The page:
Get to Know Nigeria's New 'Cruise' Sound

A new, hyper dance style is bubbling out of Nigeria thanks to TikTok.

A frenetic sound has emerged from Lagos that pulses as the language of the streets. Despite inducing frenzied dancing at parties and across social media it remains a genre with no real name, mostly made on cheap PCs and ripped music software. Even many of those producing it do not care what it's called, no matter how excited they are to send dancers into electric-jolting fits.

London-based independent record label, Moves Recordings, have compiled their favorites of these tracks that ring out at a delirious BPM and they have dared to call it "Cruise."

It's music that exists as the intersection between class and social media and like punk or house before it, it's created by those whose lives are all but too immediate.

An explosion of youth-driven fast-tempo dance music may not be the signal for significant change in the disparity between rich and poor in Nigerian society, but thanks to TikTok, this music has not only burst out from the streets to blaze out across a nation. With help from the Nigerian diaspora from Ghana to the USA, the sound that has also broken worldwide, giving a voice to the voiceless in the slums of Lagos

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(Photo by MANAN VATSYAYANA / AFP) (Photo by MANAN VATSYAYANA/AFP via Getty Images)

Senegal Advance to the Round of 16 in the World Cup

They become the first African team to do so since Nigeria and Algeria in 2014.

Senegal have secured a place in the last 16 of the 2022 World Cup after their crucial game against Ecuador on Tuesday. This has pushed the Senegalese team to the knockout round of the World Cup for the first time since they emerged at the quarter-finals back in 2002.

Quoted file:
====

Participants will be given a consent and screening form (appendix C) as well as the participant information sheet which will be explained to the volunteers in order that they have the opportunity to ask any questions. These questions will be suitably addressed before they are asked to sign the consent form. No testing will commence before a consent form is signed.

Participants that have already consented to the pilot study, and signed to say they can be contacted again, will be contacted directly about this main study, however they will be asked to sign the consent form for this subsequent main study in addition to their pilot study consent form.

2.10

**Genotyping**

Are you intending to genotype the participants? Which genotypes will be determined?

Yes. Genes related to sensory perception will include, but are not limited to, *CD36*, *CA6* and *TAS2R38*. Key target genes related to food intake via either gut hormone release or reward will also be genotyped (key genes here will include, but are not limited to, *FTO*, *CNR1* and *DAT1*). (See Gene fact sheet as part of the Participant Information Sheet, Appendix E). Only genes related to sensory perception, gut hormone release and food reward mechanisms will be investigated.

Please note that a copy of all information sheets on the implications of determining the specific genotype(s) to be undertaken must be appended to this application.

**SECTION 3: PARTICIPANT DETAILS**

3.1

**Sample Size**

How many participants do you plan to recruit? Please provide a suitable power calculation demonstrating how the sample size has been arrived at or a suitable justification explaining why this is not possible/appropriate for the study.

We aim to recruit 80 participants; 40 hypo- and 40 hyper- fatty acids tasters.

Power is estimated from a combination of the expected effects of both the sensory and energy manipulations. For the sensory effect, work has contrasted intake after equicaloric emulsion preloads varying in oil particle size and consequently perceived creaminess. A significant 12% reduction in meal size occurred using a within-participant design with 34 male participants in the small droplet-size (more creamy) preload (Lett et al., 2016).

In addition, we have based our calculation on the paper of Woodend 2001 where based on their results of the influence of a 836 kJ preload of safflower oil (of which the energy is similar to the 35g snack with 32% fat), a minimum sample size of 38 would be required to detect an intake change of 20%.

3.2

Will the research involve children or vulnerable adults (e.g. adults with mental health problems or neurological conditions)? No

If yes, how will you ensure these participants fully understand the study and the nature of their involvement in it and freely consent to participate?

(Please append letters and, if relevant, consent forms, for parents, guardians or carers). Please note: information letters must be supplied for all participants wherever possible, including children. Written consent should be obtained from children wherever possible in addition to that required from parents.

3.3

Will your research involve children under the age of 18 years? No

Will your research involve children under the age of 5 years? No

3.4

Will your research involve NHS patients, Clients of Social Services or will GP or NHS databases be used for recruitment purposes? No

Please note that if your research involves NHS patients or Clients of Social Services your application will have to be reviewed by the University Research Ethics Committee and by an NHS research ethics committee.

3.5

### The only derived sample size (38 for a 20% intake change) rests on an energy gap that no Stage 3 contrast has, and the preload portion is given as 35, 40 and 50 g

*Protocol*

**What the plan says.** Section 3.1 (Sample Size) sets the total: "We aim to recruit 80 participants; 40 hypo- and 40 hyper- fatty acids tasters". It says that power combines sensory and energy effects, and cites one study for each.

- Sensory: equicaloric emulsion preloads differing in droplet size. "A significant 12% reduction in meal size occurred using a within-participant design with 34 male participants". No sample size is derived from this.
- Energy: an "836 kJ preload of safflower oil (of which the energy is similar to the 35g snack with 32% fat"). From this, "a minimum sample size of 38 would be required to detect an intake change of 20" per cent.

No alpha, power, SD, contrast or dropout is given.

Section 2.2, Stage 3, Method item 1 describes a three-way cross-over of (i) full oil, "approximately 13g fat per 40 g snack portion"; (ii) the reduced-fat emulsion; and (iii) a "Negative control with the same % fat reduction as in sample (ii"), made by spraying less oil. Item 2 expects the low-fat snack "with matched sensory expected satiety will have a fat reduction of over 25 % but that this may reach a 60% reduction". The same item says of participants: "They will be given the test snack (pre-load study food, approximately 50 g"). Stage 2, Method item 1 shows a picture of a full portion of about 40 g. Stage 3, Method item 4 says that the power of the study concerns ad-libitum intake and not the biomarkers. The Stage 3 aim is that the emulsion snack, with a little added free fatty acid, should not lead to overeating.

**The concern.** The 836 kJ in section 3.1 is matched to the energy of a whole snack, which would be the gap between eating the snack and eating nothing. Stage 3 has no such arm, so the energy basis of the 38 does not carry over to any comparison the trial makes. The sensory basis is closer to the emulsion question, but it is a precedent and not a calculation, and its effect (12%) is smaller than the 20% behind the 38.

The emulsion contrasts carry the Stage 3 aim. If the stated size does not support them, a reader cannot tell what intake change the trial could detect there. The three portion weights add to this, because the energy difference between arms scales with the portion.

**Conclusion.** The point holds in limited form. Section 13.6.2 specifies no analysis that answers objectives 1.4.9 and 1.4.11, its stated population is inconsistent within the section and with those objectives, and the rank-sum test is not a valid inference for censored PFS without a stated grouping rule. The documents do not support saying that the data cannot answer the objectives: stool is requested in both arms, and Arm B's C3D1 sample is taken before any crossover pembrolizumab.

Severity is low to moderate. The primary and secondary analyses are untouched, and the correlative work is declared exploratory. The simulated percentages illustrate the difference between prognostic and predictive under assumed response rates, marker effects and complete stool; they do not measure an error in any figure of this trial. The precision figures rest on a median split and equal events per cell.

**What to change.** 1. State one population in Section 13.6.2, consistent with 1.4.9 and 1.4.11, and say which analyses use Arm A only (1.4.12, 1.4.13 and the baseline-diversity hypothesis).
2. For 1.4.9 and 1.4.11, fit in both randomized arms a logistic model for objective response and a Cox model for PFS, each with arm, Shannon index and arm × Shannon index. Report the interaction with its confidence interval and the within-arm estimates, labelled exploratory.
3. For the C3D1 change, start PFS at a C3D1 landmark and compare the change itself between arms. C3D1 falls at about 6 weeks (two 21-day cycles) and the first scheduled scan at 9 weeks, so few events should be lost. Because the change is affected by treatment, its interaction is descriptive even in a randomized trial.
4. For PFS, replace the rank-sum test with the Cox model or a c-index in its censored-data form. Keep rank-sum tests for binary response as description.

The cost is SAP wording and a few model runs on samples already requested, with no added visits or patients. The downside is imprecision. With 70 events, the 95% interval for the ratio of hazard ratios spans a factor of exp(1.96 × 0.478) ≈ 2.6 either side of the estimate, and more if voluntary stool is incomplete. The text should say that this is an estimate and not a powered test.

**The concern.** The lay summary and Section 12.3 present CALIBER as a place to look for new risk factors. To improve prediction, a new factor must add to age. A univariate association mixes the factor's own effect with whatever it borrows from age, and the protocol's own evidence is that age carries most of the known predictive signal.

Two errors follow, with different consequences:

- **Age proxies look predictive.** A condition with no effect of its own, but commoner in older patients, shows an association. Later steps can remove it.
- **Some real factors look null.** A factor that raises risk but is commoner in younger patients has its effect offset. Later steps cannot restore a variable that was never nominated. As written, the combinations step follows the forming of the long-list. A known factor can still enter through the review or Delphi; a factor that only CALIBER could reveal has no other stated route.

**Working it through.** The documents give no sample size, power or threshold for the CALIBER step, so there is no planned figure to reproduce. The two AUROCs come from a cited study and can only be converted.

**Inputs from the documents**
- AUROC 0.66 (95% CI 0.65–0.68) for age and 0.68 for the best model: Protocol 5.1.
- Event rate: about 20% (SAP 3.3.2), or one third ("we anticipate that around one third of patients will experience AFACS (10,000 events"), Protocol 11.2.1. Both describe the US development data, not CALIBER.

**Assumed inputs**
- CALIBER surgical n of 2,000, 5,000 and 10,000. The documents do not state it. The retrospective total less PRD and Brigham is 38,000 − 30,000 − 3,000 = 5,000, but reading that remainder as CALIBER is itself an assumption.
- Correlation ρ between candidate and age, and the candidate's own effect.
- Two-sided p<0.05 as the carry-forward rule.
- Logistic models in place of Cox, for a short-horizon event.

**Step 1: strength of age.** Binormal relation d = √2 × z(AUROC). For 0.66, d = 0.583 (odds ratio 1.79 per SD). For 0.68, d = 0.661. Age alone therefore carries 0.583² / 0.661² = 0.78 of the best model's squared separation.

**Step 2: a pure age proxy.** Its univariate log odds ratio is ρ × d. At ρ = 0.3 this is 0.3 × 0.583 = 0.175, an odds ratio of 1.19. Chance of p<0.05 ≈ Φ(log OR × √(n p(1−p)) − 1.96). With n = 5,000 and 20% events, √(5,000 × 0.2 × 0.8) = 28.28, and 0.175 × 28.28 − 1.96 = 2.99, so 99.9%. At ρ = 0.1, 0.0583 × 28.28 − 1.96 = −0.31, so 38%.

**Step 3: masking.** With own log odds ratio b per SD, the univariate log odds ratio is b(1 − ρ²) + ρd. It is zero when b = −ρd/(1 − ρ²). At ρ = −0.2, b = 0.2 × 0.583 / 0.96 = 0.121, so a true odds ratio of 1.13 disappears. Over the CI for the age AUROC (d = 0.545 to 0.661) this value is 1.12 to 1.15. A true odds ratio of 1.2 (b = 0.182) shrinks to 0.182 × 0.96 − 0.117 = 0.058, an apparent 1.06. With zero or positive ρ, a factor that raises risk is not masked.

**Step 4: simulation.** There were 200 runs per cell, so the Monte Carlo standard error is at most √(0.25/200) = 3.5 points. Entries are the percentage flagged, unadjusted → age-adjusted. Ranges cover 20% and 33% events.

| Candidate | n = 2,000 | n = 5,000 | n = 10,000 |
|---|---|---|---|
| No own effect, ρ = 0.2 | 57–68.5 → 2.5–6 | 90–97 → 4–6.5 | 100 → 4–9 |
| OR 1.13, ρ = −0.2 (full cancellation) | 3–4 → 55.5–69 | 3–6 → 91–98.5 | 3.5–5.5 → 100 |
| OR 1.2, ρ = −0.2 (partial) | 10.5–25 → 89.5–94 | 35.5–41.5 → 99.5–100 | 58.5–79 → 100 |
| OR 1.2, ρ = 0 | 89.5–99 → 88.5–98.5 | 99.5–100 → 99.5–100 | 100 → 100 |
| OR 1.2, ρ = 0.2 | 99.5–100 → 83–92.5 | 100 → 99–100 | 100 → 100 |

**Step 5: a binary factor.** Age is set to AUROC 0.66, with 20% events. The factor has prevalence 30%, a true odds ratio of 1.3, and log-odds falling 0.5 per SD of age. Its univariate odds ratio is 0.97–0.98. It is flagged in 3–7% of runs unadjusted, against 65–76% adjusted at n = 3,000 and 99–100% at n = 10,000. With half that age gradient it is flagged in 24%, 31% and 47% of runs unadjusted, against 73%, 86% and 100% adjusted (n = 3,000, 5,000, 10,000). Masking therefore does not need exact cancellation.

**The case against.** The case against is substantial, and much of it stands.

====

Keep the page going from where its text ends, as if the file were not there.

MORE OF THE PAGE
The crucial game, which had very high stakes, saw both teams contend for the win-or-go-home game. In the first half of the game, Senegal soared over its Ecuadorian opponents, who made several attempts to match their energy and intensity. The team played with seamless energy and expertise, and in the 44th minute, Ismaïla Sarr scored a ferocious penalty goal that further ignited the competition.

Somewhere around the 67th minute, Ecuador’s Moisés Caicedo equalized for his team. But then Kalidou Koulibaly, Senegal’s team captain, took home the winning goal, with shot that placed his country in the knockout round.


This is the first time in 20 years the nation has qualified for the round of 16 since 2002, when Papa Bouba Diop was among the legends representing Senegal at the World Cup. Diop passed away in 2020 and exactly two years to the day, and Koulibaly, who scored the winning goal, wore an armband with the number number 19, on it, which was Diop’s shirt number. Senegalese fans in the stands also wore shirts with the number on it as a tribute to the deceased Senegalese icon.

In spite of Sadio Mane’s absence from the game, the Lions of Teranga proved to be proficient enough to seamlessly handle the game and bring home the win. Ismaila Sarr and Koulibaly made their country proud by scoring the goals that solidified their place as the winners.

This means that Aliou Cisse’s team will most likely face England in the next big game and potentially bring them one step closer to bringing the big win home.

The Netherlands team beat host team Qatar 2-0 in Tuesday’s other Group A game, which ultimately eliminated the host team, who struggled throughout their stint in the football competition and had a hard time winning any points over the course of the three games that they participated in.

In a conversation with Aljazeera, Senegalese coach Aliou Cisse promised that his experienced side “would not overthink” the occasion.